The Lost Zeppelin

The Lost Zeppelin is a 1929 sound adventure film directed by Edward Sloman and produced and distributed by Tiffany-Stahl.[1] The film stars Conway Tearle, Virginia Valli and Ricardo Cortez.[2][3]

The Lost Zeppelin
The Lost Zeppelin.jpg
Directed byEdward Sloman
Written byJack Natteford (story) (as John Francis Natteford)
Frances Hyland (adaptation)
Charles Kenyon (dialogue)
Produced byTiffany-Stahl
StarringConway Tearle
Virginia Valli
Ricardo Cortez
CinematographyJackson Rose
Edited byMartin G. Cohn
W. Donn Hayes (as Donn Hayes)
Music byMeredith Willson
Production
company
Tiffany-Stahl Productions
Distributed byTiffany Pictures
Release date
  • December 20, 1929 (1929-12-20)
Running time
8 reels

Tearle plays a navy officer modeled on U. S. Navy Commander Richard Evelyn Byrd who was then a national aviation hero.[4] Byrd made his own genuine Antarctic adventure With Byrd at the South Pole film during his South Pole Expedition 1928-1929.[5]

PlotEdit

At a banquet preceding his flight to the South Pole, Commander Donald Hall (Conway Tearle), a Zeppelin commander in charge of the "Explorer", learns that his wife, Miriam (Virginia Valli), whom he worships, requests a divorce. She is in love with Lieutenant Tom Armstrong (Ricardo Cortez), his best friend and partner in the flight. Hall agrees to grant the divorce after the flight.

When the Zeppelin reaches the South Pole, a sudden gale causes it to crash and the men divide up into search parties. An aircraft with room for only one survivor leads to a decision by Hall that Armstrong should be the one to be saved.

Armstrong is welcomed in Washington as the only survivor but finds that Miriam still loves her husband. Later, news comes of Hall's rescue and miraculous recovery, and he is happily reunited with his wife.

CastEdit

uncredited

ProductionEdit

The stagey early part of The Lost Zeppelin was dominated by a banquet scene and actors engaged in dialogue from static positions. [N 1] The "shoddy production" values described by aviation film historian Michael Paris in From the Wright Brothers to Top gun: Aviation, Nationalism, and Popular Cinema (1995) were typical of the early sound film era.[6]

The Zeppelin in The Lost Zeppelin is recreated in stock footage of flights, and the use of miniatures as well as a mockup of the gondola. Although technically, the special effects were satisfactory for the era, aviation film historian James H. Farmer in Celluloid Wings: The Impact of Movies on Aviation (1984) considered The Lost Zeppelin had "disappointing special effects and triangular plot."[7]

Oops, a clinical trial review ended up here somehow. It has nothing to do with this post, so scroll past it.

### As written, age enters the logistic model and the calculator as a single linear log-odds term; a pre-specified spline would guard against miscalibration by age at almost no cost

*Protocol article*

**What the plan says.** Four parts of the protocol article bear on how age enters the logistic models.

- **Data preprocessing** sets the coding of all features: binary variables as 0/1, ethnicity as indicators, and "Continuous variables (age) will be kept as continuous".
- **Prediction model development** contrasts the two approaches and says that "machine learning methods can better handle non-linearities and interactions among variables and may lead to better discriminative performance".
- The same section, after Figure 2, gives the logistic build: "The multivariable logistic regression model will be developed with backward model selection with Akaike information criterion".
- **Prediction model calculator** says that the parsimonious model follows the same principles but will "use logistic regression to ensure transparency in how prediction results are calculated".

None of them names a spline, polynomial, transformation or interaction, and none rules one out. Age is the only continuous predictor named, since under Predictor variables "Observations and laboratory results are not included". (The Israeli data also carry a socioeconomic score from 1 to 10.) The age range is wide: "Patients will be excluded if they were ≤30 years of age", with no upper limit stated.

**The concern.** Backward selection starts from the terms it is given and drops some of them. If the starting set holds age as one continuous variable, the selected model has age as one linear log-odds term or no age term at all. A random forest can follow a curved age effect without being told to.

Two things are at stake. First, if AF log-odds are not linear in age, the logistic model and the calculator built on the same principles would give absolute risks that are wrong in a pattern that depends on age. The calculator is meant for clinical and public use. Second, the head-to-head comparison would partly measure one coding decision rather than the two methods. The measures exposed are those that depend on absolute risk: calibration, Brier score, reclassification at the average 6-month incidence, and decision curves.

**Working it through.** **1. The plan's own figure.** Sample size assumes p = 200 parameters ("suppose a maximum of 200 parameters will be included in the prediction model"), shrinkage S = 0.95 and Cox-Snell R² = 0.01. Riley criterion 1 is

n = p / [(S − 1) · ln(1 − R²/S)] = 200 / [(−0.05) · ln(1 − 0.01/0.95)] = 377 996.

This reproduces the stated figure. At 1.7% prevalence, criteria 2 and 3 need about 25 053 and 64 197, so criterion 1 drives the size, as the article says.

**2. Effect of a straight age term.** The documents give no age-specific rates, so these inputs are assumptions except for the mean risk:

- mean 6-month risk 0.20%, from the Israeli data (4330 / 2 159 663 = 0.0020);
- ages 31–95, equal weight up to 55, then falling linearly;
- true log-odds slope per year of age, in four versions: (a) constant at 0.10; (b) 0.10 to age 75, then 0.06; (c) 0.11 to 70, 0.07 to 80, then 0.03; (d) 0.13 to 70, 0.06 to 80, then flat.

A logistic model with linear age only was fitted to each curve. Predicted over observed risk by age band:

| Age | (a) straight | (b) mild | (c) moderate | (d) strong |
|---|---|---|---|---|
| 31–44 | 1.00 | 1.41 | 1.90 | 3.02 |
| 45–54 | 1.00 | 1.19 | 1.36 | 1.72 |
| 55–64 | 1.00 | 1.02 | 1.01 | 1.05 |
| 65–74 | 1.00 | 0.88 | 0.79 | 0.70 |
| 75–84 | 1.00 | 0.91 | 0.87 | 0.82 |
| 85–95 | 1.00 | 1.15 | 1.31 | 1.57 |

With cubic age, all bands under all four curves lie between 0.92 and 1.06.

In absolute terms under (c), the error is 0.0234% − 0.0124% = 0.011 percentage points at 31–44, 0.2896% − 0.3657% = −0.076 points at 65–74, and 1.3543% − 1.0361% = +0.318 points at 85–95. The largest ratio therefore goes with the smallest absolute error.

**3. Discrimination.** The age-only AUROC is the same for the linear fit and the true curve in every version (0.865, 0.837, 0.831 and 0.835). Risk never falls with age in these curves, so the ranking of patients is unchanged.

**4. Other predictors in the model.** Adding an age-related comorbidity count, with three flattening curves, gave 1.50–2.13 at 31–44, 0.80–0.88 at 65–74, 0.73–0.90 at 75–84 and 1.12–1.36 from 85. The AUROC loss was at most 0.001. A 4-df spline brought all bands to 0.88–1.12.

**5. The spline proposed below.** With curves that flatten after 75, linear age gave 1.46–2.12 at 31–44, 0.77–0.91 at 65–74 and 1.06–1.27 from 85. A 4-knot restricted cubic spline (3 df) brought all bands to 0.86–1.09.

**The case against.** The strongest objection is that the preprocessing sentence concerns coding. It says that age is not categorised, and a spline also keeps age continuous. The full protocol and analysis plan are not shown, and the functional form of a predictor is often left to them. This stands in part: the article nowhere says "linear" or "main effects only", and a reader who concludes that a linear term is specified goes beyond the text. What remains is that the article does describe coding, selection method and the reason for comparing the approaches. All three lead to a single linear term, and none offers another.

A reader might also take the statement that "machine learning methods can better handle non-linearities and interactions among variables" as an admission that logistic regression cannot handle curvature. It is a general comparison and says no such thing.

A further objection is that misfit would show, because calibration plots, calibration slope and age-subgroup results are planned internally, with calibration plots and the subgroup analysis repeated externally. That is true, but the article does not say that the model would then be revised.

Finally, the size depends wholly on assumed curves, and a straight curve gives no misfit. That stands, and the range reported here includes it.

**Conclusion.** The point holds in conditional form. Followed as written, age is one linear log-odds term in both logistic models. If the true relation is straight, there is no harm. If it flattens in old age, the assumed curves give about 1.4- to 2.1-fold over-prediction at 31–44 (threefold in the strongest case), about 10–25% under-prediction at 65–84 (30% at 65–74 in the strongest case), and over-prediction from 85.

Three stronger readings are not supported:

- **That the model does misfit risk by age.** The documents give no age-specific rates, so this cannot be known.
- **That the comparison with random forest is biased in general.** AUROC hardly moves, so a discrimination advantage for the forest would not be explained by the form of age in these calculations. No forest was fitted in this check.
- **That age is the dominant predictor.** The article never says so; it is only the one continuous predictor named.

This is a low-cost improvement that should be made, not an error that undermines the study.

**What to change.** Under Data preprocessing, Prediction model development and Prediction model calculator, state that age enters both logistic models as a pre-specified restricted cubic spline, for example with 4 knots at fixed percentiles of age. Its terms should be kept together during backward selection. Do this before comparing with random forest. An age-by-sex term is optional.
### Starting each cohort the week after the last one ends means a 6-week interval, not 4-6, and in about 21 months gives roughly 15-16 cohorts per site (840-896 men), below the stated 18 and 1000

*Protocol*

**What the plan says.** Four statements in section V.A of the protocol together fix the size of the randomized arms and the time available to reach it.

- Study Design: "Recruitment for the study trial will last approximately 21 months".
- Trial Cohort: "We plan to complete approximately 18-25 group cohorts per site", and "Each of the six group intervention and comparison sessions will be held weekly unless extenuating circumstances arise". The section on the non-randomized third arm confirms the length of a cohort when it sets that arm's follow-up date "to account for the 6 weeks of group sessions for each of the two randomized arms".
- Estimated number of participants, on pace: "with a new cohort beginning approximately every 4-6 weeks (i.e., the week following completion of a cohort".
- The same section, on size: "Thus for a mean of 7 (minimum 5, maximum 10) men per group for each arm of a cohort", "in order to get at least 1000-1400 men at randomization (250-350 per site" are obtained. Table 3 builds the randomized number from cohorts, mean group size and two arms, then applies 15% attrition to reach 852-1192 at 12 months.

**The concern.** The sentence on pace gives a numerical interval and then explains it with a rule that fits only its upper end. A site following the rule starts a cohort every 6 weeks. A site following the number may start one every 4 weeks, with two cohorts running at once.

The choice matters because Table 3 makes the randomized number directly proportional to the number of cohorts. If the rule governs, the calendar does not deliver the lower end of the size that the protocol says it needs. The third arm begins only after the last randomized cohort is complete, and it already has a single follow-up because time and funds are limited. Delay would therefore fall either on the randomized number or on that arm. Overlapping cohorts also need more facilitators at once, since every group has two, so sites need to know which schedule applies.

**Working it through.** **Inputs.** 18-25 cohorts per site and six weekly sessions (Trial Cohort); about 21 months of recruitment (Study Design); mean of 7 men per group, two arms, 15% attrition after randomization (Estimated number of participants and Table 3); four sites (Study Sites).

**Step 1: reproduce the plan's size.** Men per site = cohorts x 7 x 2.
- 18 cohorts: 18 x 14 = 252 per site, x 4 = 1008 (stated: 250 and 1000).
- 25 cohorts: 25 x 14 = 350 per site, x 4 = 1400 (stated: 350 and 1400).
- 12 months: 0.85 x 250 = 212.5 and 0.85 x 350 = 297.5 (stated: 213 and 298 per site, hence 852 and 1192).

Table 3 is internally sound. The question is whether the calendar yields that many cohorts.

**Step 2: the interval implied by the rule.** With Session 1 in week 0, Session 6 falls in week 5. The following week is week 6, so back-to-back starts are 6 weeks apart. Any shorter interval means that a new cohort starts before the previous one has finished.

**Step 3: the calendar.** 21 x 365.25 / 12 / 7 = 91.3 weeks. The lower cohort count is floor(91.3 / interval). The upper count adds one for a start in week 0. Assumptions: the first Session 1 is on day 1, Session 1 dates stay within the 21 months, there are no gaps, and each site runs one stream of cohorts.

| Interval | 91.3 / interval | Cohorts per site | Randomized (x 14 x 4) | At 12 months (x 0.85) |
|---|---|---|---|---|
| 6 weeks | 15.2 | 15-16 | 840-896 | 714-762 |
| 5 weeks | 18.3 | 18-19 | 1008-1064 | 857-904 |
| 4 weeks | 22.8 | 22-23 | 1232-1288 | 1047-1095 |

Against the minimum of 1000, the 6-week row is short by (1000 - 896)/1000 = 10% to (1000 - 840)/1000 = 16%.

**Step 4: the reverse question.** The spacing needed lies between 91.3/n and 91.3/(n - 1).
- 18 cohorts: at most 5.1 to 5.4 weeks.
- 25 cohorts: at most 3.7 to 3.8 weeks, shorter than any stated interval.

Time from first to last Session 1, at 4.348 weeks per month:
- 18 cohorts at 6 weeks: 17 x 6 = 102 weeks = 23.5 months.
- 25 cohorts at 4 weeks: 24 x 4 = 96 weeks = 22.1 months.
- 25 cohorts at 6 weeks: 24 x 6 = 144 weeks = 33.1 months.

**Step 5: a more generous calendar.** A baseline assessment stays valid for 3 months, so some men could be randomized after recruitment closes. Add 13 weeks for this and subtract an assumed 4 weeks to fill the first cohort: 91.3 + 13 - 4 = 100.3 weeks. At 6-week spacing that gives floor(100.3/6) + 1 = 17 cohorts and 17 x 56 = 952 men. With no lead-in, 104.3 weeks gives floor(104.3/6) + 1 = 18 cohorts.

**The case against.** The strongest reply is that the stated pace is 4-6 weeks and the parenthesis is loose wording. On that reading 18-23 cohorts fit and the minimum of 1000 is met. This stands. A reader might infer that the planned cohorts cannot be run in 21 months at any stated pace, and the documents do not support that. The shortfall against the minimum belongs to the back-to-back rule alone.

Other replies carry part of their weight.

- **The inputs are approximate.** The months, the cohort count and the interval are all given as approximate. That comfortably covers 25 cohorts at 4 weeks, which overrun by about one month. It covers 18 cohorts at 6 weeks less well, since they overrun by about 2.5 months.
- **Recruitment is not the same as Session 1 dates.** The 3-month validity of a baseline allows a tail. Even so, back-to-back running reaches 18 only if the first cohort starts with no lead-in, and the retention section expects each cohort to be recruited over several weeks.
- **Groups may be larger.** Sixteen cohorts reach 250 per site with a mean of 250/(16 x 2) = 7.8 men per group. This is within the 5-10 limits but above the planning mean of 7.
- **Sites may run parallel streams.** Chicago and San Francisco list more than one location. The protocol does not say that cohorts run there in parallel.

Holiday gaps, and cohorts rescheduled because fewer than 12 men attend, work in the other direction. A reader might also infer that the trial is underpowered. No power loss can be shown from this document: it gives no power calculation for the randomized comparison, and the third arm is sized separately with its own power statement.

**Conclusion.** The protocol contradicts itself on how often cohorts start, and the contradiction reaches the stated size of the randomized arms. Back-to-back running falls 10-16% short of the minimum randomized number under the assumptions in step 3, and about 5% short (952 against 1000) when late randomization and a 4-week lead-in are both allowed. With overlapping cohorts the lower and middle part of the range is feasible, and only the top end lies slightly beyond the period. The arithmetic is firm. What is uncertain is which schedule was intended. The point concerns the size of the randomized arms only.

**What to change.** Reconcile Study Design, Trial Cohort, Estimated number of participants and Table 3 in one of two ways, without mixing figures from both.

ReceptionEdit

Mordaunt Hall in his review for The New York Times gave a mostly negative review of The Lost Zeppelin, "Presumably the producers of "The Lost Zeppelin," an audible pictorial melodrama now at the Gaiety, do not believe in a very high order of intelligence among cinema audiences, for the best that can be said of the film is that it appears to have been fashioned with a view to appealing to boys from 8 to 10 years of age. Several such youngsters were at the first showing of this offering last Saturday afternoon, and they became volubly enthusiastic over the Antarctic blizzard, the far from impressive airship, the artificial ice fields and the clumsily designed chain of incidents."[8]

Preservation statusEdit

The Lost Zeppelin is listed as "preserved" in the Library of Congress database.[9] The film has also been released on Alpha DVD.[10]

See alsoEdit

ReferencesEdit

NotesEdit

  1. ^ The early sound equipment was difficult to use and actors often had to deliver lines "on their marks", afraid to even turn their heads and lose microphone coverage.

CitationsEdit

  1. ^ "Detail view: 'The Lost Zeppelin'." The AFI Catalog of Feature Films2019. Retrieved: July 12, 2019.
  2. ^ Catalog of Holdings The American Film Institute Collection and The United Artist Collection at The Library of Congress. Los Angeles: The American Film Institute, 1978, p. 107.
  3. ^ Wynne 1987, p. 173.
  4. ^ Pendo 1985, p. 298.
  5. ^ "Data:'The Lost Zeppelin'." silentera.com, 2019. Retrieved: July 12, 2019.
  6. ^ Paris 1995, p. 111.
  7. ^ Farmer 1984, P. 319.
  8. ^ Hall, Mordaunt. "The screen." The New York Times, February 3, 1930. Retrieved: July 12, 2019.
  9. ^ "American Silent Feature Film Survival Catalog:'The Lost Zeppelin'." The Library of Congress, 2019. Retrieved: July 12, 2019.
  10. ^ "View: 'The Lost Zeppelin'." Alpha Video DVD, 2019. Retrieved: July 12, 2019.

BibliographyEdit

  • Farmer, James H. Celluloid Wings: The Impact of Movies on Aviation (1st ed.). Blue Ridge Summit, Pennsylvania: TAB Books 1984. ISBN 978-0-83062-374-7.
  • Paris, Michael. From the Wright Brothers to Top gun: Aviation, Nationalism, and Popular Cinema. Manchester, UK: Manchester University Press, 1995. ISBN 978-0-7190-4074-0.
  • Pendo, Stephen. Aviation in the Cinema. Lanham, Maryland: Scarecrow Press, 1985. ISBN 0-8-1081-746-2.
  • Wynne, H. Hugh. The Motion Picture Stunt Pilots and Hollywood's Classic Aviation Movies. Missoula, Montana: Pictorial Histories Publishing Co., 1987. ISBN 0-933126-85-9.

External linksEdit